As the U.S. Supreme Court hears arguments from attorneys for both sides in the debate over the President’s travel ban involving immigrants from mostly Muslim countries, the debate over immigration from south of the border has heated up.
That’s because of what has been described as a caravan of well over a thousand of mostly Central American and some Mexican nationals that has been making its way to the Mexican border with the United States.
The number of people in the caravan has fallen to a reported 400 or so after the President and the Dept. of Homeland Security warned they would not be allowed into the U.S. and the Mexican government gave some of them visas.
The first couple of busloads arrived this week. So you might be wondering, as a lot of people probably are, what happens now?
According to U.S Customs and Border officials, here’s what happens when people like these people show up at the Mexican border and want to apply for asylum in the U.S.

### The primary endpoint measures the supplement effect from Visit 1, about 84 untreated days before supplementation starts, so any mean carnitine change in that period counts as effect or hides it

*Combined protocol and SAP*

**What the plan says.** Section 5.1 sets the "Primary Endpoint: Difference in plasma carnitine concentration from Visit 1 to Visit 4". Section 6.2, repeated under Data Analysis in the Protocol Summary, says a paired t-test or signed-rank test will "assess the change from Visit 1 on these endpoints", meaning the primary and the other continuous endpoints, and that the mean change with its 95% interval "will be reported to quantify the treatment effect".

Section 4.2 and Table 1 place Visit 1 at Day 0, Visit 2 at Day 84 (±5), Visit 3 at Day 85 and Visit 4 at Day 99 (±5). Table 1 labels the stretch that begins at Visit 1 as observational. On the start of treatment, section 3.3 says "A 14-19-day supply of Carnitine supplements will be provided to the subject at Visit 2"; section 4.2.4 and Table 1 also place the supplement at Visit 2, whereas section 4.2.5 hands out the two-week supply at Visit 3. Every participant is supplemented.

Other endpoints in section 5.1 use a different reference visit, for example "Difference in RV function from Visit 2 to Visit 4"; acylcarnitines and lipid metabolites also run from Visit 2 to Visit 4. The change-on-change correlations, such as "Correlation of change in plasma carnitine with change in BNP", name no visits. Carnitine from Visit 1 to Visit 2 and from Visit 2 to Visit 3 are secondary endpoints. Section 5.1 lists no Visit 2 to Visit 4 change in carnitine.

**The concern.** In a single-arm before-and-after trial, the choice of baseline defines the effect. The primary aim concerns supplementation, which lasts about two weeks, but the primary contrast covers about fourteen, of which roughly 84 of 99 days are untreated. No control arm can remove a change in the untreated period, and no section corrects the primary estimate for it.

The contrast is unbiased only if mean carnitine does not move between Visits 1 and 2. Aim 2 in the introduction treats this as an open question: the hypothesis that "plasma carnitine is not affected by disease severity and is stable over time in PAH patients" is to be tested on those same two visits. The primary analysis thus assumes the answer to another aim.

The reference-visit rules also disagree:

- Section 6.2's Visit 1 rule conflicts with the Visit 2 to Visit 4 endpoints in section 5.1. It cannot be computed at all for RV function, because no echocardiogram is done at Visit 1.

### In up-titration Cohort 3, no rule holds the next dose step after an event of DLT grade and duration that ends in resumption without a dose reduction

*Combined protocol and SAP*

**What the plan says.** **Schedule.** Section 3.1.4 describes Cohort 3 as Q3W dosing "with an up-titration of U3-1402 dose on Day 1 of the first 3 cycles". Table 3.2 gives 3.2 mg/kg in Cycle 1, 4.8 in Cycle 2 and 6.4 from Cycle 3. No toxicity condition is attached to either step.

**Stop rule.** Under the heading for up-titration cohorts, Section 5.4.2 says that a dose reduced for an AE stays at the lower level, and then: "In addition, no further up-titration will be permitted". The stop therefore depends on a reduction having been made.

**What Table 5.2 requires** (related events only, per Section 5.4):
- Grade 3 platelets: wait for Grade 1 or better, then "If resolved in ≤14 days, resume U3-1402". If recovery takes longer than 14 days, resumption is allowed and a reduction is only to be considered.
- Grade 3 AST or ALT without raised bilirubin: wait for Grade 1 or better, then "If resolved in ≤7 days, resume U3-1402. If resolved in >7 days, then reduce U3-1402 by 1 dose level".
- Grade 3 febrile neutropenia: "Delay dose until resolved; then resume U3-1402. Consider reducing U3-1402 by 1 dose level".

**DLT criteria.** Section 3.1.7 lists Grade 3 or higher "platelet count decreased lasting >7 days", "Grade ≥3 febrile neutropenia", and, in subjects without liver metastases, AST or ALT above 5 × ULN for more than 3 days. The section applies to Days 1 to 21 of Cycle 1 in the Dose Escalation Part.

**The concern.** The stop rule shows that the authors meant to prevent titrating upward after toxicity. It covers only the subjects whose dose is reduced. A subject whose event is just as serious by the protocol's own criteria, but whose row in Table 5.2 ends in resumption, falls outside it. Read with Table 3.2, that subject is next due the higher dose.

Someone who tells border officials they are afraid to return to where they are from, under U.S laws, they must be processed for possible asylum in the U.S.
They then wait in detention centers until border officers from the U.S interview them to figure out if what they are saying is true.
If they decide it is, then they wait for a judge to hear their case when they will then have to show that they’ve been persecuted or harmed in their home country. And all of that takes time, sometimes lots of time.
But then for a long time, a lot of people have been wondering just how much more time it will take to ever come up with an agreement in Washington on what to do about immigration.
(Photo credit Getty Images)
Central American migrants are reflected in a mirror while travelling in the 'Migrant Via Crucis' caravan in Tijuana northwestern Mexico, on April 24, 2018. - It began March 25th at the Mexican border with Guatemala. The activists leading it said they would help some 200 migrants request asylum in the United States because they are fleeing violence or repression. (Photo by GUILLERMO ARIAS / AFP) (Photo credit should read GUILLERMO ARIAS/AFP/Getty Images)